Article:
Chemical Composition of the Body
23
that destroy pathogens. The free radicals are highly reactive,
removing electrons from the outer orbits of molecules present
in the pathogen cell membrane, for example. This mechanism
begins the process whereby the pathogen is destroyed.
In addition, however, free radicals can be produced in
the body following exposure to radiation or toxin ingestion.
These free radicals can do considerable harm to the cells of
the body. For example, oxidation due to long-term buildup
of free radicals has been proposed as one cause of several dif-
ferent human diseases, notably eye, cardiovascular, and neural
diseases associated with aging. Thus, it is important that free
radicals be inactivated by molecules that can donate electrons
to free radicals without becoming free radicals themselves.
Examples of such protective molecules are the antioxidant
vitamins C and E.
Free radicals are diagrammed with a dot next to the
atomic symbol. Examples of biologically important free radi-
cals are superoxide anion, O
2
·
; hydroxyl radical, OH
·
;
and nitric oxide, NO
·
. Note that a free radical confi
gura-
tion can occur in either an ionized (charged) or an un-ionized
molecule.
Polar Molecules
As we have seen, when the electrons of two atoms interact, the
two atoms may share the electrons equally, forming an electri-
cally neutral covalent bond. Alternatively, one of the atoms
may completely capture an electron from the other, forming
two ions. Between these two extremes are bonds in which the
electrons are not shared equally between the two atoms, but
instead reside closer to one atom of the pair. This atom thus
acquires a slight negative charge, while the other atom, having
partly lost an electron, becomes slightly positive. Such bonds
are known as
polar covalent bonds
(or, simply, polar bonds)
because the atoms at each end of the bond have an opposite
electric charge. For example, the bond between hydrogen and
oxygen in a
hydroxyl group
(—OH) is a polar covalent bond
in which the oxygen is slightly negative and the hydrogen
slightly positive:
(
δ
) (
δ
+
)
R—O—H
(The
δ
and
δ
+
symbols refer to atoms with a partial negative
or positive charge, respectively. The R symbolizes the remain-
der of the molecule.) The electric charge associated with the
ends of a polar bond is considerably less than the charge on
a fully ionized atom. For example, the oxygen in the polar-
ized hydroxyl group has only about 13 percent of the nega-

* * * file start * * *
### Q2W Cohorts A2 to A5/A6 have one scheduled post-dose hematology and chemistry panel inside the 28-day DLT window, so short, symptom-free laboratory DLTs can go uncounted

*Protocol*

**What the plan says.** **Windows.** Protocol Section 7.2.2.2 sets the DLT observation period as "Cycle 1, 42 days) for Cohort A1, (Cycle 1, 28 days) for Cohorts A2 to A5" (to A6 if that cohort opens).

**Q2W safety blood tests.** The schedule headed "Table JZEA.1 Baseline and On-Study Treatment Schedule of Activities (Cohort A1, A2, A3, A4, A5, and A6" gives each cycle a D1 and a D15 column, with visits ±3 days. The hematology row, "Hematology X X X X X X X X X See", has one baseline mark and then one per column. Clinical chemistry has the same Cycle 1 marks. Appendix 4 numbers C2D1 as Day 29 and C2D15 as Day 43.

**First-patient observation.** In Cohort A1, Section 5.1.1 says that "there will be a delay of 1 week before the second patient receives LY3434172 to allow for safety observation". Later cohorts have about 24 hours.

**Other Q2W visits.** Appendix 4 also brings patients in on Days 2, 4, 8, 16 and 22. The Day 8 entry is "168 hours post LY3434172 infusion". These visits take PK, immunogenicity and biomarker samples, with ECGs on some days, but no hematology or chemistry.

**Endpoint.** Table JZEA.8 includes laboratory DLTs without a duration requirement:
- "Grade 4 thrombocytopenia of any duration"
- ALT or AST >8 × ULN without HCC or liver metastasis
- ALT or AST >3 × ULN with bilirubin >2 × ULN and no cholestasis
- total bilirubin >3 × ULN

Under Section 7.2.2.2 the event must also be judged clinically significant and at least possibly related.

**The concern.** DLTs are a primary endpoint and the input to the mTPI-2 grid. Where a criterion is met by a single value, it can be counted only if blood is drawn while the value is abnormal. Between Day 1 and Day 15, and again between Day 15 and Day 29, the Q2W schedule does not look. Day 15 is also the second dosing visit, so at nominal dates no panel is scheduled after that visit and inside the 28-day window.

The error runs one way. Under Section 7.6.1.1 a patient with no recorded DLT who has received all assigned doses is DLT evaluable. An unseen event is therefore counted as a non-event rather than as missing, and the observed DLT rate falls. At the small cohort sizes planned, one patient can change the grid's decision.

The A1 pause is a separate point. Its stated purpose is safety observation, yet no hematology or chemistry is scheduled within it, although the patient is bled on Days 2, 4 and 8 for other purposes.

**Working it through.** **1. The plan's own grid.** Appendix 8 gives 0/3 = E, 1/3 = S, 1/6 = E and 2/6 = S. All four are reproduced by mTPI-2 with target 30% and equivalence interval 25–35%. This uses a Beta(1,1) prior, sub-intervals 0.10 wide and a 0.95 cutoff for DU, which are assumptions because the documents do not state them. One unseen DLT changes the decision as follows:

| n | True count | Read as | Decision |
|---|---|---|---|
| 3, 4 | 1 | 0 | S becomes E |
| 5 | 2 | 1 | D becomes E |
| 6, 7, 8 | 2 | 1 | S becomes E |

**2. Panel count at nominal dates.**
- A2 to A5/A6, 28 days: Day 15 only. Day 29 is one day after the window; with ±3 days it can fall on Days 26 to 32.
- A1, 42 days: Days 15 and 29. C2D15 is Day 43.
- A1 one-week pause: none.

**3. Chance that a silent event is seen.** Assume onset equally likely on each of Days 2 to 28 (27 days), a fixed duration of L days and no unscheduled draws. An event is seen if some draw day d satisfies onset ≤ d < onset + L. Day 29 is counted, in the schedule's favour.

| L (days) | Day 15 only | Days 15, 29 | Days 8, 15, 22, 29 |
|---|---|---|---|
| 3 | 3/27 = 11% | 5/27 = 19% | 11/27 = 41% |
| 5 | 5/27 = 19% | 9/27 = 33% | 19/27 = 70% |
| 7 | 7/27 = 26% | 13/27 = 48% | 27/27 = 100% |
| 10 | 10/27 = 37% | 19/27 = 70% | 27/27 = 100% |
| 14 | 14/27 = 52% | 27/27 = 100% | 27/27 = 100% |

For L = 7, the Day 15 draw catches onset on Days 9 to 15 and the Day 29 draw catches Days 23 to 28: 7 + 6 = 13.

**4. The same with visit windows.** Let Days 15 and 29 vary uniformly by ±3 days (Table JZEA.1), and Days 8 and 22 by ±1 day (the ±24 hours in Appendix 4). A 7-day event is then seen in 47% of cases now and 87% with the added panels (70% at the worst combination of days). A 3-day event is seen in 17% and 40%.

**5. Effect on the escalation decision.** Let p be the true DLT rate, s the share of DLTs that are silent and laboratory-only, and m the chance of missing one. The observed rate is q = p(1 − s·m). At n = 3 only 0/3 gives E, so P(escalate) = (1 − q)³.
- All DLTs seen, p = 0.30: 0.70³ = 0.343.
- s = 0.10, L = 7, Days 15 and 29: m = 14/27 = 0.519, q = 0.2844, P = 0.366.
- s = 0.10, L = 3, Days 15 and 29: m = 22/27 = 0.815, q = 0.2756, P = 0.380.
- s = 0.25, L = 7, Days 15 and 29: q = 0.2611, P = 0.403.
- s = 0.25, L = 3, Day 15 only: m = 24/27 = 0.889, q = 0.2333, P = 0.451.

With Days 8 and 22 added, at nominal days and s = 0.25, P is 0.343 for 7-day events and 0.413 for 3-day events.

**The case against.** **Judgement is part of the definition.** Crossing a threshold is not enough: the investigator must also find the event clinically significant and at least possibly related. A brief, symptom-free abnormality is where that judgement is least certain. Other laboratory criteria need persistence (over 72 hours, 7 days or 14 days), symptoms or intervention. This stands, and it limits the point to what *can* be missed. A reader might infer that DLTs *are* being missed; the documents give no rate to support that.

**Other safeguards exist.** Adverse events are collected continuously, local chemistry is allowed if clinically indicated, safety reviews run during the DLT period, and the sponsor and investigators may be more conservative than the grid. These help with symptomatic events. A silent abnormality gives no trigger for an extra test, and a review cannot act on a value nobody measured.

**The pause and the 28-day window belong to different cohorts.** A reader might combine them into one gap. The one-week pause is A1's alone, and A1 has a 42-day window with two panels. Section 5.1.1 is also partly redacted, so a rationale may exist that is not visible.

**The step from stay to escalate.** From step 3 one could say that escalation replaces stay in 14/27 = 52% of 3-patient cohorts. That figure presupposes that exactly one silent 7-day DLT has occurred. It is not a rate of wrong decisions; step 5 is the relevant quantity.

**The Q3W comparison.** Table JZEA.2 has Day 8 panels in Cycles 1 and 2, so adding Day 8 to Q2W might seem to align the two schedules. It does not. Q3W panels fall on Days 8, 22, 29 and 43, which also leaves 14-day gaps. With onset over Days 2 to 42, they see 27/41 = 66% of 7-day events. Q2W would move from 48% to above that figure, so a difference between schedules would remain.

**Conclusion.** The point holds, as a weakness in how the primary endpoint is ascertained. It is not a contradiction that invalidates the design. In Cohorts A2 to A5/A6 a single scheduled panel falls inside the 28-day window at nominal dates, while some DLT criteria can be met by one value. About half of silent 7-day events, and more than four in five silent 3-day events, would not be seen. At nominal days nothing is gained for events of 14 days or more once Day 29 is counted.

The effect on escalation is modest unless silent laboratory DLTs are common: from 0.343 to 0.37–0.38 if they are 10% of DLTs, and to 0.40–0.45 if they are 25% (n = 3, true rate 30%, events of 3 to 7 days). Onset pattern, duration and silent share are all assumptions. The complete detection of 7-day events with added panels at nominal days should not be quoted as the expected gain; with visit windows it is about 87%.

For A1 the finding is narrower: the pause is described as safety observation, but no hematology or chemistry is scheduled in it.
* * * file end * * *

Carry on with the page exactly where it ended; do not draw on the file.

tive charge associated with the oxygen in an ionized carboxyl
group, R—COO
. Polar bonds do not have a
net
electric
charge, as do ions, because they contain equal amounts of
negative and positive charge.
Atoms of oxygen and nitrogen, which have a relatively
strong attraction for electrons, form polar bonds with hydro-
gen atoms. In contrast, bonds between carbon and hydrogen
atoms and between two carbon atoms are electrically neutral
(
Table 2–4
).
Different regions of a single molecule may contain non-
polar bonds, polar bonds, and ionized groups. Molecules con-
taining signifi cant numbers of polar bonds or ionized groups
are known as
polar molecules,
whereas molecules composed
predominantly of electrically neutral bonds are known as
non-
polar molecules.
As we will see, the physical characteristics
of these two classes of molecules, especially their solubility in
water, are quite different.
Hydrogen Bonds
The electrical attraction between the hydrogen atom in a polar
bond in one molecule and an oxygen or nitrogen atom in a
polar bond of another molecule forms a
hydrogen bond.
Such
bonds may also form between atoms within the same mol-
ecule. Hydrogen bonds are represented in diagrams by dashed
or
dotted
l
ines
to
d
ist
ingu
ish
them
from
cova
lent
bonds
(
Figure 2–4
). Hydrogen bonds are very weak, having only
about 4 percent of the strength of the polar bonds between
the hydrogen and oxygen atoms in a single molecule of water.
Although hydrogen bonds are weak individually, when pres-
ent in large numbers, they play an extremely important role in
molecular interactions and in determining the shape of large
Table 2–4
Examples of Nonpolar and Polar
Bonds, and Ionized Chemical Groups
Nonpolar
Bonds
A
—C—H
A
Carbon-hydrogen bond
A
A
—C—C—
A
A
Carbon-carbon bond
Polar
Bonds
(
δ
) (
δ
+
)
R—O—H
Hydroxyl group (R—OH)
(
δ
) (
δ
+
)
R—S—H
Sulfhydryl group (R—SH)
H
(
δ
+
)
A
(
δ
)
R—N—R
Nitrogen-hydrogen bond
Ionized
Groups
O
B
R—C—O
Carboxyl group (R—COO
)
H
A
+
R—N—H
A
H
Amino group (R—NH
3
+
)
O
B
R—O—P—O
A
O
Phosphate group (R—PO
4
2–
)
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